Bankers Expect Plenty of Demand for New Round of PPP Funds
YOUNGSTOWN, Ohio – With the new round of the Paycheck Protection Program set to begin this week, area bankers are expecting plenty of applications for funds.
“When it comes to free money, I don’t think any sort of fatigue has set in and borrowers are going to explore it,” says Tim Shaffer, chief lending officer at Farmers National Bank. “We are expecting there to be interest and we’ve already heard from customers, just in general conversations.”
While the premise of the program this time around is largely the same, there are key differences. The maximum loan amount for second-time borrowers has been reduced to $2 million. Businesses that received a PPP loan in the first round can apply for a second loan, provided that they exhausted funds from their first loan, employ fewer than 300 and can show a 25% drop year-over-year in gross receipts for at least one quarter of 2020.
Businesses that did not get a PPP loan the first time around are still eligible for a loan up to $10 million.
“We’re not expecting many, if any, of those,” says Josh Toot, Premier Bank’s commercial banking manager. “The amount being lowered means the funds should certainly be there. That $2 million is a much lower amount, so I think you’re going to see smaller loans [overall], which means people won’t have to rush to the bank and be first in line.”
Also helping, he adds, are statements from SBA and Treasury officials that indicate the agencies don’t expect the $284 billion pool to run out in this round of funding.
“I don’t think it’ll be a mad dash to get funded as soon as possible out of fear that funds will run out. The funding appears to be in place. The Treasury is giving all indications they’ll fund the demand,” says Frank Hierro, Premier’s Mahoning Valley regional president. “But borrowers that need cash are obviously going to want to move as quickly as possible.”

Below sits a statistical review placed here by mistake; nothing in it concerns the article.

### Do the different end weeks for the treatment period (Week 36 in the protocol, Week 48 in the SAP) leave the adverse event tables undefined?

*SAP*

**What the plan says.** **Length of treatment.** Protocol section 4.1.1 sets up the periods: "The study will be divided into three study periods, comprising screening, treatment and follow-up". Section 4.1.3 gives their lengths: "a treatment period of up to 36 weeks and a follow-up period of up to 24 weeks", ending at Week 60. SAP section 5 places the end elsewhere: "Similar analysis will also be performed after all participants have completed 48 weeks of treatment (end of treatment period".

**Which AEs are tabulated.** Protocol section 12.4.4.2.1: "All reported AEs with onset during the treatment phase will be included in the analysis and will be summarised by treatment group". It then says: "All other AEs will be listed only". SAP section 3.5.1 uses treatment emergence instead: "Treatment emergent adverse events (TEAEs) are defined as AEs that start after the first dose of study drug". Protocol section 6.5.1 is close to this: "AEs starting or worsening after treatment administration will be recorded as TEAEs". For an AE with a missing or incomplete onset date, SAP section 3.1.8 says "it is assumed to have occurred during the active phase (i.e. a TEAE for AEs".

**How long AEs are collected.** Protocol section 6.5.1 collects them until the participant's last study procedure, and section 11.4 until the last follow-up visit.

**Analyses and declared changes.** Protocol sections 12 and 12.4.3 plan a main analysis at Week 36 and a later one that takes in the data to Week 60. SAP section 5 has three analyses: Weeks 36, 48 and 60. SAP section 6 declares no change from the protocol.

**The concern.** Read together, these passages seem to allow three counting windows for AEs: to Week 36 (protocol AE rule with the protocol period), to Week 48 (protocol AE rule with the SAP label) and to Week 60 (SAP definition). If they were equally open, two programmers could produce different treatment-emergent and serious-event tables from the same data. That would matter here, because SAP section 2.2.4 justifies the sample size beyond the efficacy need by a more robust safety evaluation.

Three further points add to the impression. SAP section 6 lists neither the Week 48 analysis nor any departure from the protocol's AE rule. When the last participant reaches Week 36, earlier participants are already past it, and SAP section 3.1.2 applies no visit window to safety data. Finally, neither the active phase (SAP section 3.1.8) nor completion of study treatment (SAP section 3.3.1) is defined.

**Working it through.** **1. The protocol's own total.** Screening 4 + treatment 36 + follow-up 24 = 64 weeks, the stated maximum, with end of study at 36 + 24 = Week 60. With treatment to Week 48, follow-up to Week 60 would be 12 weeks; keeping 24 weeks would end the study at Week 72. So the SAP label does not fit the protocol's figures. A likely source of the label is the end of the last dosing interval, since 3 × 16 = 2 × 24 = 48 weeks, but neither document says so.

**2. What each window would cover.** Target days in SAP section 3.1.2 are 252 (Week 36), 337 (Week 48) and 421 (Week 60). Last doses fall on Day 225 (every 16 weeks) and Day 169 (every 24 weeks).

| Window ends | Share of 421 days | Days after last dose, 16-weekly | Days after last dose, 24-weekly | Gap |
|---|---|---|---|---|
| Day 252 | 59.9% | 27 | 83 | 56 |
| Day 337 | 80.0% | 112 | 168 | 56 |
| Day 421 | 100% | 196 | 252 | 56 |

Some business leaders, Shaffer says, have expressed concern that they don’t meet the criteria to apply for a second draw from the fund, but “most of the customers we’ve had discussions with are pursuing an additional PPP loan.”
Bankers are also prepared to help borrowers through more due diligence than was needed in the first round, especially with being required to show year-over-year drops in quarterly revenue, Toot says.
“The quarter reduction in revenue quarter to quarter is something we’re going to analyze up front, just so we can give customers the proper guidance and peace of mind,” he says. “We want to set our clients up to have them forgiven. The last thing people want in tough times is another payment.”
Lending for the new phase opens Monday with first-draw borrowers applying through community development financial institutions. On Wednesday, second-draw borrowers from those institutions can apply. No date has yet been set for when other lenders can start submitting applications to the Small Business Administration, but Shaffer says the understanding at Farmers is that it will begin either Friday or Jan. 19, following Martin Luther King Jr. Day, when banks and federal offices are closed.
And when applications do open, he expects there to be plenty of activity, although without some of the confusion from the opening of the program last April. This time around he says, lenders are familiar with the process and the SBA has provided more guidance in the lead-up to the program.
“I’d think it’ll be similar to the first because there’s a defined pool of money and … everyone who meets the criteria is able to pursue [the loans]. We think there’s an eagerness to get money before funds are exhausted,” Shaffer says.